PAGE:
One “crazy out there” thing to consider is purchasing your car on your credit card. No, don’t run off, hear me out. If you plan to buy your car and pay for it outright with no financing, consider trying to buy your car on your credit card if you have the credit limit. Most major credit cards extend the manufacturer’s warranty by an extra year when you purchase something on the card. A free year warranty on your car would sure be nice. Also, if you have a cash back card, 1% cash back on $20,000 is $200, not chump change. The trouble with this method is that car dealers DO NOT want to sell you a car on a credit card because of the fees they are charged. However, per their merchant agreement with the credit card companies, they are contractually obligated to do so. That does not mean it will be easy, it may involve contacting your credit card company and having them apply legal pressure on the dealer to comply with their merchant agreement, and there is little chance you will get a discount off the sticker price if you are going this route. But if you were going to pay sticker anyway, why not get $200 back and a 1 year warranty?
To Consider When Buying Any Car
There are a couple other points to keep in mind when deciding on a car that you may not have thought about, and a couple of negotiating tactics from one of our own professors to try out next time you’re haggling.
1) Check how much your insurance will be on the car you are interested in. Newer and/or fancier cars will have higher rates, while older cars will have lower rates. Even keep in mind the color of the car, as that affects theft rates for cars, and in turn affects the insurance cost. Want a red Ferrari? You might as well just start shoveling hundred dollar bills into a fire.
2) Check your town’s Vehicle Excise Tax on your potential car. This can be surprisingly high depending on where you live.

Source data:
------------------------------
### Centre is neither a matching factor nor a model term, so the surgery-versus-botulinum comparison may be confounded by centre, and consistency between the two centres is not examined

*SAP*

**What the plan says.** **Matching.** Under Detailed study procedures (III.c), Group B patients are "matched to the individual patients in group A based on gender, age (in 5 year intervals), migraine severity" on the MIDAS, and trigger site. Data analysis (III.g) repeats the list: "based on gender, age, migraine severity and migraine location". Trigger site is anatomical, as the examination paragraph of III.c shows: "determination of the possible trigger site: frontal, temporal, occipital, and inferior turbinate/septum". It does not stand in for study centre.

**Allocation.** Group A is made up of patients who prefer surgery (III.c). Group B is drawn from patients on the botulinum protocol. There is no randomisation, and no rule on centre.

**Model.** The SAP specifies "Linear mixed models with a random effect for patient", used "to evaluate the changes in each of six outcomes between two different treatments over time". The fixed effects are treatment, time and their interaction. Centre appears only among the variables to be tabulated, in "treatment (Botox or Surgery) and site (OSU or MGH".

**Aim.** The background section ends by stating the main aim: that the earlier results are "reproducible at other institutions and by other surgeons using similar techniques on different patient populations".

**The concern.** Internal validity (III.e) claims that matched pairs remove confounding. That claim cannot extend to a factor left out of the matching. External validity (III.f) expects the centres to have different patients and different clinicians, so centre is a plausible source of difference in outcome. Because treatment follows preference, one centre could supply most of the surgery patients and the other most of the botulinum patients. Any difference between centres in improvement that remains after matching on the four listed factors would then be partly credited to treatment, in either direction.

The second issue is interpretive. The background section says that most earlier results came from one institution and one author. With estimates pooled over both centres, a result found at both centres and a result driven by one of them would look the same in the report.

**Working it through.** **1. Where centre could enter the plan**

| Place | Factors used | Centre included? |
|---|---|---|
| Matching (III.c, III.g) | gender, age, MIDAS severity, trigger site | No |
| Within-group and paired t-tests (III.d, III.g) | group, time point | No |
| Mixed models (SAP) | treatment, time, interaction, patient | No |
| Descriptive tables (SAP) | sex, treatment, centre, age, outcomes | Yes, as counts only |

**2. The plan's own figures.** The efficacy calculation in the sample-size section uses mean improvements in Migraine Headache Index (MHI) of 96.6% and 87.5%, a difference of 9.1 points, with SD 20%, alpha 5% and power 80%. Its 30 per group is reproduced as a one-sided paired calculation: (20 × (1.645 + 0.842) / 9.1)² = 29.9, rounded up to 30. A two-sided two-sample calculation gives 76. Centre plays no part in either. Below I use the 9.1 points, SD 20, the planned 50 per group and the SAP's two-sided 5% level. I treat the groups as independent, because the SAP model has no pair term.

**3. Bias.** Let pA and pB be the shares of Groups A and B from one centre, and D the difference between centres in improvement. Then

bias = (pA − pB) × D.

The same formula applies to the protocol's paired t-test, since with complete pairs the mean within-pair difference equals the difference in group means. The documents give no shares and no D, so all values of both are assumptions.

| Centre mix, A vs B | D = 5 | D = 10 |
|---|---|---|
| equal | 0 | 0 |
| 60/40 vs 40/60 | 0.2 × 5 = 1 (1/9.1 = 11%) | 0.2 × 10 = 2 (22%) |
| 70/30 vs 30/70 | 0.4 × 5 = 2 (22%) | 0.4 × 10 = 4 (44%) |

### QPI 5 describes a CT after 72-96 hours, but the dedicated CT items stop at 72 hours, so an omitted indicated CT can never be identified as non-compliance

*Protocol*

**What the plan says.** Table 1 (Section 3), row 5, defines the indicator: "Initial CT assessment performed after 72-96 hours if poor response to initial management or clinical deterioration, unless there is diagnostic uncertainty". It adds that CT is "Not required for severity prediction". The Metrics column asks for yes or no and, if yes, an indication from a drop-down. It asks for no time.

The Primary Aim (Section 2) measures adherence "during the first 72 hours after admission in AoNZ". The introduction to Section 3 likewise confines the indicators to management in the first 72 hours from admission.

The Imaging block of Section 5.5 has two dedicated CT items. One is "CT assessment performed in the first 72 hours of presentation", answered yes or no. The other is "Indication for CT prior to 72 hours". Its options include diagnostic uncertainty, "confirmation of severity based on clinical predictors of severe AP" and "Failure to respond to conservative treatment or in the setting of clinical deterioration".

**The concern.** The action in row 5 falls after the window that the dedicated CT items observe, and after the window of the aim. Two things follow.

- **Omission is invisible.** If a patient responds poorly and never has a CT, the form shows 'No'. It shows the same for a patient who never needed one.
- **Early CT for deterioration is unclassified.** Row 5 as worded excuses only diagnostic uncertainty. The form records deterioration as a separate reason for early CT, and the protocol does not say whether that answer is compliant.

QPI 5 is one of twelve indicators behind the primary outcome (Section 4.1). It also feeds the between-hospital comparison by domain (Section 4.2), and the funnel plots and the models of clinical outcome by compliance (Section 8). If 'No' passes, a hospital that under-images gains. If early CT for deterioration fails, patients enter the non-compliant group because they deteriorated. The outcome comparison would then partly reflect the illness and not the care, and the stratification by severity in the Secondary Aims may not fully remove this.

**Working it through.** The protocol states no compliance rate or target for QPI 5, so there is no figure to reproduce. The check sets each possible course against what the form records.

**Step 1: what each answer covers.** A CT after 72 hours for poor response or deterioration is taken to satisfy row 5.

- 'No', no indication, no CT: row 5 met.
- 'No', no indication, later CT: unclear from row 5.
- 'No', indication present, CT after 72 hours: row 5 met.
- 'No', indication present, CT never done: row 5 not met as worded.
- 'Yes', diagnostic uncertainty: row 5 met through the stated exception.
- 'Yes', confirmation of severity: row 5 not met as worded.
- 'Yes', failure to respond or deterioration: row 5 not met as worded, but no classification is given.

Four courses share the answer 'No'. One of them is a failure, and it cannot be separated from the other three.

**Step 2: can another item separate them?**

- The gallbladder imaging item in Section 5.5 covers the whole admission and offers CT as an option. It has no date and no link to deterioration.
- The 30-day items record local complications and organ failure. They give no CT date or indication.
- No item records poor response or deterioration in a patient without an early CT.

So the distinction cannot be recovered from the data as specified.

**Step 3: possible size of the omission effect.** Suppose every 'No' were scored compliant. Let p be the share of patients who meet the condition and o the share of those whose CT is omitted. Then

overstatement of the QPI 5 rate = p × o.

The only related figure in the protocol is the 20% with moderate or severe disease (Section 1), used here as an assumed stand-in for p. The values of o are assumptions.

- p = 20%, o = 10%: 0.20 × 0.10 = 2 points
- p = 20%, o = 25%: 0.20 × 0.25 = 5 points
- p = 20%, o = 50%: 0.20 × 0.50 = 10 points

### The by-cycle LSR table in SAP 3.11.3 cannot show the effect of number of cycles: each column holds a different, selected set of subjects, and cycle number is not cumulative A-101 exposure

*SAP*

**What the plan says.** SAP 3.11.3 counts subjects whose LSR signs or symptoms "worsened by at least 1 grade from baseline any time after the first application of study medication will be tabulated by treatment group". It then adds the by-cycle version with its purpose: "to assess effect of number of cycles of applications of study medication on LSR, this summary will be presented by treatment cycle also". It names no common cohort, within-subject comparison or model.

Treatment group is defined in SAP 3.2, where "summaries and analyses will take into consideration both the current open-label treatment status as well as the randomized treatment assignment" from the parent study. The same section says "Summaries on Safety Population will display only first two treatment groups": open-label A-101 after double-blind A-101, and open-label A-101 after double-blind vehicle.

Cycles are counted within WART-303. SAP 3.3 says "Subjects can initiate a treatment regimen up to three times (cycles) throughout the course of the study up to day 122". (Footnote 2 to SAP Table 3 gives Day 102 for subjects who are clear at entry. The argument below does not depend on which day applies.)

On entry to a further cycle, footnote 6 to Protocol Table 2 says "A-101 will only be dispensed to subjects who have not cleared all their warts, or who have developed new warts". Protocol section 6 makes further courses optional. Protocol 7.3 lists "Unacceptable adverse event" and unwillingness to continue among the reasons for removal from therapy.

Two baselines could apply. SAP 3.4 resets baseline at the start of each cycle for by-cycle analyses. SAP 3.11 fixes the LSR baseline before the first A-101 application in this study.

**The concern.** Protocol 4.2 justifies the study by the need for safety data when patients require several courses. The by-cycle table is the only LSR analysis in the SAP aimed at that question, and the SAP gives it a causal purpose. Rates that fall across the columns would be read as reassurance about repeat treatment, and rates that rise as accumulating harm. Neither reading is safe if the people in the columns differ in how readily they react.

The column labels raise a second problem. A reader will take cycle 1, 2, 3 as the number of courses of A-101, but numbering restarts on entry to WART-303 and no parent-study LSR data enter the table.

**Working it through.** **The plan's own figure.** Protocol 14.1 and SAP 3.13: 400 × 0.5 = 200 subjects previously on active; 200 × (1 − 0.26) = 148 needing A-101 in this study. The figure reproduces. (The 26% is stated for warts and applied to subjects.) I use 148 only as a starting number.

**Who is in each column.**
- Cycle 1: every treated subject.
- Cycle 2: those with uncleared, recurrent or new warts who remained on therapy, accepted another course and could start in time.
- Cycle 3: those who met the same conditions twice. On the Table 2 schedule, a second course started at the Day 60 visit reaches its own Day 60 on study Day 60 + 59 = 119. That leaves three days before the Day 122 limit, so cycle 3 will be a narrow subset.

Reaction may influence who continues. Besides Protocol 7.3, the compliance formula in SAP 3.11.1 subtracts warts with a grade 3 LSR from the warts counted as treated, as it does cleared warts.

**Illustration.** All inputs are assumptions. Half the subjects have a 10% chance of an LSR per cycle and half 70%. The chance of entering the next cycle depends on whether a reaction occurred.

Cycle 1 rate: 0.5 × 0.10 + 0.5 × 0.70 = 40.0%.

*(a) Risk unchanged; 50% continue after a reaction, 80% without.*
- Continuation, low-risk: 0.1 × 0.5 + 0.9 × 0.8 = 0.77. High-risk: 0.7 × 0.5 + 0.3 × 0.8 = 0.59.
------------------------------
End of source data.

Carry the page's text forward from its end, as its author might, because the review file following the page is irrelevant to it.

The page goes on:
3) Research the cost and ease of repairing your potential car. Some brands, like Fords, are relatively easy and inexpensive to repair, while others like an Audi will bleed you dry if you ever need a repair.
4) When negotiating on the price of a car, the default position to take is use an objective criteria for your pricing rationale, such as the Kelly Blue Book value.
5) Try some nonstandard negotiation techniques. The following two techniques are little tidbits I learned from our very own professor of negotiation, Professor Joseph Ramrath.
a) Don’t negotiate. Walk in, ask to talk to the manager, and ask the manager for the lowest price that he will sell you the car you want for. Tell him that you will ask the same of five other dealerships in the area. You will not tell any other dealership what any of the other dealership has bid, and they may only make one bid, this is not a negotiation. You will take the lowest bid made to you. To give incentive to the first manager tell him you will take his bid if he even is within $200 of the lowest bid. This worked for Professor Ramrath and he paid $5K lower than sticker for a brand new car.
b) Again, don’t negotiate. Don’t bid for the car. Tell the salesman that you don’t like the price on the car and that you know they know the price is unrealistic. Have him go back to his manager and get a better price for you. Don’t even give him a figure, just say that the current price is insulting. When he comes back from his manager, before he gives you the offer tell him, “If I don’t like the offer you give me I am leaving and this conversation is over. Now do you want me to hear your offer or would you like to reconsider it?” Again, this worked for Professor Ramrath, without any need of giving the dealership a figure for what he was willing to pay.
Join me next time in The Finance Corner when I discuss, in even more depth, the ins and outs of buying a used car.